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Born May 18, 1953; got saved at Truett Memorial BC in Hayesville, NC 1959. On rigged ballot which I did not rig got Most Intellectual class of 71, Gaffney High School. Furman Grad, Sociology major but it was little tougher than Auburn football players had Had three dates with beautiful women the summer of 1978. Did not marry any of em. Never married anybody cause what was available was undesirable and what was desirable was unaffordable. Unlucky in love as they say and even still it is sometimes heartbreaking. Had a Pakistani Jr. Davis Cupper on the Ropes the summer of 84, City Courts, Rome Georgia I've a baby sitter, watched peoples homes while they were away on Vacation. Freelance writer, local consultant, screenwriter, and the best damn substitute teacher of Floyd County Georgia in mid 80's according to an anonymous kid passed me on main street a few years later when I went back to get a sandwich at Schroeders. Had some good moments in Collinsville as well. Ask Casey Mattox at if he will be honest about it. I try my best to make it to Bridges BBQ in Shelby NC at least four times a year.

Wednesday, February 08, 2017

Gaffney High's Miss Chadwick and Harvard Lit Critic James Wood

      I've told versions of this story many times before but it deserves a retelling. I was gonna devote my blog time today with a suggested book list for New Sec Ed Betsy Devos but this compulsion Trumps that one so Betsy is on hold.

       Miss Margaret Chadwick taught Advanced Composition for at least 40 years as the legend goes at Gaffney High School. If I was in her last class in 1971 that means she started in the early 30s about ten years after the school was built. Her tenure there deserves official examination but until definitive history of her stay I'm going with the legend.

     After all those years she still had that light in her eye in 71. I had a facebook exchange with one of her mid 60s students today, Jerry Shinn, retired editor of the Charlotte Observer. He said he Loved Miss Chadwick.

    Most likely Libby Harrill Mitchell was in her class in the early 60s, Libby, a Furman grad who ran for Governor of Maine not long ago.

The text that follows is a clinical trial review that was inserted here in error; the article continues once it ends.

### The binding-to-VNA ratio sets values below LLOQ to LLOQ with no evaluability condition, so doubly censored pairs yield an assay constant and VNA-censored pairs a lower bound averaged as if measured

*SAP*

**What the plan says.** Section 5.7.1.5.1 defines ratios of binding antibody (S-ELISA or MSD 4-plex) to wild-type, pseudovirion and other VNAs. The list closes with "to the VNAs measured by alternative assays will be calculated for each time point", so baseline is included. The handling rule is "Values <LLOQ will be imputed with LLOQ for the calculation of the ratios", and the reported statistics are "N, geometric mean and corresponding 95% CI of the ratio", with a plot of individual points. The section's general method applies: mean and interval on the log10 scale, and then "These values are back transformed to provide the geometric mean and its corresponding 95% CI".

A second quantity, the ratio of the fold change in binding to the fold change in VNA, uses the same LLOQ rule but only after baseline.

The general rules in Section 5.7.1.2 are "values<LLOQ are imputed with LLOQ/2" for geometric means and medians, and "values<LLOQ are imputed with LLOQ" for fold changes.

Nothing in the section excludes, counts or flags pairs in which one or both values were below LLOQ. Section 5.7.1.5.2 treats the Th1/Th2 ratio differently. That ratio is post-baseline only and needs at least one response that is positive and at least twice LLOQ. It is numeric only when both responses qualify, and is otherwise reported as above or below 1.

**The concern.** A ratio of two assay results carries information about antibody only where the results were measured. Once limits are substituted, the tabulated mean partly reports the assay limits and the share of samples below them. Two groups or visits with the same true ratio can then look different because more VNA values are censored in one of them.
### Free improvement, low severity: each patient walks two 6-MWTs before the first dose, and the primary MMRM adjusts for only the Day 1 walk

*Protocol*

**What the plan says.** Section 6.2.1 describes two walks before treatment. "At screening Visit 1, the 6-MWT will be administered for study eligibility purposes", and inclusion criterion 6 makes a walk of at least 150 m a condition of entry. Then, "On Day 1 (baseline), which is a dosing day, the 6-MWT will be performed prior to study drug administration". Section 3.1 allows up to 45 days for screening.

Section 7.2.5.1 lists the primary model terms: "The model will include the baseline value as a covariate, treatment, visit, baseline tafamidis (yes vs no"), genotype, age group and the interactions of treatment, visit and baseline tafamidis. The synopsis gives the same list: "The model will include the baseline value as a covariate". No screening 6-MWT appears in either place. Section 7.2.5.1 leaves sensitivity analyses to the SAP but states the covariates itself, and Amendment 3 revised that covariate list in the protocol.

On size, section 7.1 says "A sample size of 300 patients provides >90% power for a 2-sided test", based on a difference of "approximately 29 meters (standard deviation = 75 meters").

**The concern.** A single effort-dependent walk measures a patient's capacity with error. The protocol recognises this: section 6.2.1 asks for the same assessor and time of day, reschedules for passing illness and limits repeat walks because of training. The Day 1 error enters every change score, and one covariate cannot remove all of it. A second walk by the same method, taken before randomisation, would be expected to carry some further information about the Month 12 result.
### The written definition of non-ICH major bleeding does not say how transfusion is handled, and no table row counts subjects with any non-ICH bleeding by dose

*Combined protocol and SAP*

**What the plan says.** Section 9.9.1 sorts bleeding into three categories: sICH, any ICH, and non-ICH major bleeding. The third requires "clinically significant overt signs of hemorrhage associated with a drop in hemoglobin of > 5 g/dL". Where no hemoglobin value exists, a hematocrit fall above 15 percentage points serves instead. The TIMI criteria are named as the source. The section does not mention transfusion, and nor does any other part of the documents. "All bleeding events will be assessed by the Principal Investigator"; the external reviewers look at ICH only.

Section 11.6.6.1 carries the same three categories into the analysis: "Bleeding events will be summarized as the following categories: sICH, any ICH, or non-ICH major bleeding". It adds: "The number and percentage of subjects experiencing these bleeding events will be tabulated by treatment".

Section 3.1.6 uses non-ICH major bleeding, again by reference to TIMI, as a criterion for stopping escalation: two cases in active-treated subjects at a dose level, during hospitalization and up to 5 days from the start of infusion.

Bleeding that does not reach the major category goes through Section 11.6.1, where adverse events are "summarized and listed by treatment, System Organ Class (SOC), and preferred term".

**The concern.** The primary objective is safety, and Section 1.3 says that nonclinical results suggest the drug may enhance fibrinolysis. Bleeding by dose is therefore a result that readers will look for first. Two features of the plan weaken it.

For a long time those of us in Advanced Composition were given seven short stories to read and critique. Up until say 20 years ago I could name all seven of my assignments, but now it was Kafka's In the Penal Colony, The Secret Sharer and Joseph Conrad's In the Heart of Darkness or a Chapter.

     I procrastinated and she threatened to hold up the diploma of the "Most Intellectual" of the class of 71 who had already gotten a scholarship to Furman if I didn't turn all my essays in. Mark Poole, Andy Gunn and I sweated a little but we all got em in.

    I think Rajesh Mehra was on time and of course Diane Sarratt. Woulda been good if Lillian Ashley had stuck around and Jan Palmer, woulda made an outstanding group of scholars who got a full page picture in the 71 Cherokeean even more august, but we were proud even so.

    Near the last day of school, which was the end of her teaching career, after the memorable trip to Greenville South Carolina to see a movie and a meal at the Morrison's Cafeteria in McCallister Square I bounced into her class before the bell and said: "Miss Chadwick, I'm one of the brightest students you ever taught, aren't I?"

     She said No Stephen, you are a charm but not even in the top ten. And she began to name Kathy Martin, the Sossamon girls, Steve Williams, Barty Sides, Margaret Callison and the Caldwell girl Jerry Shinn and she wasn't even warmed up. I said okay, I get it.

    But here, I'm gonna name myself in the top ten of lifelong learning. I think I'm her only student to have met Harvard Literary Critic James Wood and read at least two of his books.  Crashed the Sewanee Writers Conference summer of 07 or so and heard his lecture on Round and Flat Characters, a chapter from How Fiction Works. Had brief conversation with him there.

     The first book of his I read was  the Broken Estate, Essays on Literature and Belief; and in the last ten days The Good Stuff. Here is the challenge to my classmates of all those years at Gaffney High. I stumbled on The Good Stuff at Dollar Tree last Friday. Got it for  a dollar right after a happenstance delightful conversation with Randy Owen, Country Music mega star at the Ft Payne Cracker Barrell.

    Owen was an English major himself.

   But Wood's book is out there. I'm sure Ft Payne Alabama is not the only Dollar Tree shelving this steal. So Gaffney High lit fans and any who see this, go get a copy today. Great stuff and Miss Chadwick would be proud.

   Here is the Guardian Review


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